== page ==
Additionally, make it clear that your organization encourages you to share information – statements like, “I shouldn’t be telling you this” or “don’t share this with anyone, but…” insinuate secrecy and distrust, so make an active effort to highlight that the information you are relaying is coming directly from leadership.
Make time for alignment
Whether it’s once a month or every other week, set aside time to bring your team members together and fill everyone in on what’s going on at an organizational and team level. Share relevant updates, present strategy changes, discuss team goals and priorities relating to company initiatives, and leave time for questions. By ensuring everyone is getting the same information at once, you can avoid any risk of miscommunication or confusion.
Share challenges and shortcomings
While it’s easy to acknowledge successes and wins with your team, it’s much harder to admit when things go wrong. But transparency goes hand-in-hand with humility and vulnerability, and it’s at moments like these that it’s most important to be honest and truthful. Openly acknowledging mistakes and disappointments actually instills confidence among your team members that you’re not withholding information from them or trying to make things appear different than they really are. By setting a standard in which challenges and missteps are honestly talked about, you can also help reduce the likelihood of employees keeping their own mistakes a secret and potentially causing real damage.
As a manager, you need to tow a difficult line between validating your employees’ feelings while still conveying your trust in leadership. Sometimes, your team members may find a new company policy or business priority wrong or unnecessary. And while, in all honesty, you may also be feeling these frustrations, as a leader, it’s your responsibility to get your team onboard. That’s why the best thing to do is validate feelings while still sending a clear message that you have trust and confidence in the company’s decision-makers.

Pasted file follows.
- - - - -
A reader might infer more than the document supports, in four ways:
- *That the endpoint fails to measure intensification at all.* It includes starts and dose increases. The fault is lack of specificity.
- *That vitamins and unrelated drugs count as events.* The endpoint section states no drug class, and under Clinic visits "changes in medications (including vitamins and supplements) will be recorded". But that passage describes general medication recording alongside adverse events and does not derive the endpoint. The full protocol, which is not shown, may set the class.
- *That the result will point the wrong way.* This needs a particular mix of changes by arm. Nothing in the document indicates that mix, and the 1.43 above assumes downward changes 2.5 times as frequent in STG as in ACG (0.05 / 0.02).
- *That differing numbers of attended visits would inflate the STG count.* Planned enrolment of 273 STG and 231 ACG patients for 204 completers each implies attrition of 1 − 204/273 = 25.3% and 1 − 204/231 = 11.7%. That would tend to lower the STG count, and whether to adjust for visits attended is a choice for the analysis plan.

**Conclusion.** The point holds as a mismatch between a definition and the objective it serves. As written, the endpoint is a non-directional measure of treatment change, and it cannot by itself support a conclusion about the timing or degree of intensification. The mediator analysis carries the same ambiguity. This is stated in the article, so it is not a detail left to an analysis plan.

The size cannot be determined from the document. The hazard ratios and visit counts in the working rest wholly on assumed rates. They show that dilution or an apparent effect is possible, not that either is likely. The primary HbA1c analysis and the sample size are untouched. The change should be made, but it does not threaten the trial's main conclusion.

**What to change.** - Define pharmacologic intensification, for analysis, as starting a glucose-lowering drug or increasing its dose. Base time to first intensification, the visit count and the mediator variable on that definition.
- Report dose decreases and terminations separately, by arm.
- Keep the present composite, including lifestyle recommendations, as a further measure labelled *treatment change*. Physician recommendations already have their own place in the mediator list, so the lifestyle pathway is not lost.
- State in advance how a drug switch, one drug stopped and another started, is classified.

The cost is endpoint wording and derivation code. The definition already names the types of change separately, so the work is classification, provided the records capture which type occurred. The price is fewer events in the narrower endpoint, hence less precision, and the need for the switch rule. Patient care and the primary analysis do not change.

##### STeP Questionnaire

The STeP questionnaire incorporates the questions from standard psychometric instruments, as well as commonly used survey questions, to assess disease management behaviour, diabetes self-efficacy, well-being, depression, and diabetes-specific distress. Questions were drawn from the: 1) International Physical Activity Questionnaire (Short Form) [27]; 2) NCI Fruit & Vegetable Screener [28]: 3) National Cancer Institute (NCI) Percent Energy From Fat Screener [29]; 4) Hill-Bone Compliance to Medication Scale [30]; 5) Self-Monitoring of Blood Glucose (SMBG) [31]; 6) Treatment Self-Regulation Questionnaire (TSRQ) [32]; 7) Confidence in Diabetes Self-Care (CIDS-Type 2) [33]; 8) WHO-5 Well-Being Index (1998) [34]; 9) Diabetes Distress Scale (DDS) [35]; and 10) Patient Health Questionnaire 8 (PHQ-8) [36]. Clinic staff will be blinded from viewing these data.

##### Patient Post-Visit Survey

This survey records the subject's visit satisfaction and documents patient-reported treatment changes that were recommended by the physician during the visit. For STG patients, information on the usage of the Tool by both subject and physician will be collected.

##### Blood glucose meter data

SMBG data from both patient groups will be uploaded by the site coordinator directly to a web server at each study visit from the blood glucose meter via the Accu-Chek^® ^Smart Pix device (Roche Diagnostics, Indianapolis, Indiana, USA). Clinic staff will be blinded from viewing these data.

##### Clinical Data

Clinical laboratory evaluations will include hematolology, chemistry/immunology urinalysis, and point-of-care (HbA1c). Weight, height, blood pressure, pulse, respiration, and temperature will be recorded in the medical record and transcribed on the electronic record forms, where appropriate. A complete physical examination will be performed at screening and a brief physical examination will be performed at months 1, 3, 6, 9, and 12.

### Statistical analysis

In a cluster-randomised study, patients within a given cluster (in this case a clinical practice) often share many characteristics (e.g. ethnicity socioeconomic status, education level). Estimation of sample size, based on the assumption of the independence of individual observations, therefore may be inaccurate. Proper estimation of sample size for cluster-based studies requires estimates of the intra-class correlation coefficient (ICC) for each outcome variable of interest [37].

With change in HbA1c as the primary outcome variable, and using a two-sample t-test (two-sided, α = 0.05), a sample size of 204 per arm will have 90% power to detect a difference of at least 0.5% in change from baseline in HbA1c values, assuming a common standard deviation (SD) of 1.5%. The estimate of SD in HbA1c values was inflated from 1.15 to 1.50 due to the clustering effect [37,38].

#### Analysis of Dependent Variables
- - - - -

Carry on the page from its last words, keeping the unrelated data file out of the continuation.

For example, if leadership is cracking down on return-to-office efforts, and you too feel it’s going to affect your preferences, make sure to take the time to explain the logic and highlight the benefits of this effort, both for the company and for your team. And at the same time, openly recognize that this will require everyone, including you, to make adjustments and that it’s going to take time. When you come at this situation human-to-human, you can really help your employees feel like you’re in this together, even if you ultimately support leadership’s perspective.
Do your best to set clear benchmarks for your team about what it takes to get promoted to a more senior position. Outline key milestones to reach, set quantitative KPIs, and establish important qualitative contributions that are expected in order to take that next step. Especially given that word travels fast and employees will likely share snippets from your conversations with one another, it’s essential to align expectations and create a clear standard for growth so that there’s a cross-team sense that processes are straightforward and logical.
Additionally, when relevant, it can be helpful to openly address macroeconomic factors that may impact promotion opportunities. This way, rather than feeling overlooked and resentful, your team members will have big-picture context and can feel assured that delays in growth are not a reflection of how much you value them. Saying, “Given the economic challenges, the organization is being stricter about promotions, but I want you to know that I am advocating for you and really recognize all the amazing work you do,” is a great way to show your team members that you, as their leader, respect them, appreciate them, and are invested in their success.
Provide thoughtful feedback
Don’t wait for a formal evaluation to provide guidance or discuss where your team members may have room to grow – do so throughout the year, sharing notes and being transparent about what to keep doing as well as areas to improve. Being clear with your employees about where they stand and what to work on ensures nothing comes as a shock later on, and it shows that you’re actively trying to give them the tools to help them succeed. And remember that transparency should go both ways – encourage your team members to be open and honest with you when they identify areas for improvement as well.
Water cooler chatter
Argentina just introduced a 2,000 peso banknote – and it’s worth about $4. The country’s largest-denomination banknote comes as inflation runs at more than 100% a year, forcing citizens to carry ever-growing stacks of cash with them in order to pay for daily purchases. While the new addition is an improvement over the 1,000 peso note, it still disappointed private economists and citizens who have been pushing for banknotes of up to 10,000 pesos.
WhatsApp is letting users edit their messages. The feature is rolling out globally in the coming weeks, and senders will soon be able to modify their messages within 15 minutes of hitting send – the message will carry the label “edited” without showing the edit history.
Question of the week
This week’s question: When did the 5-day work week begin?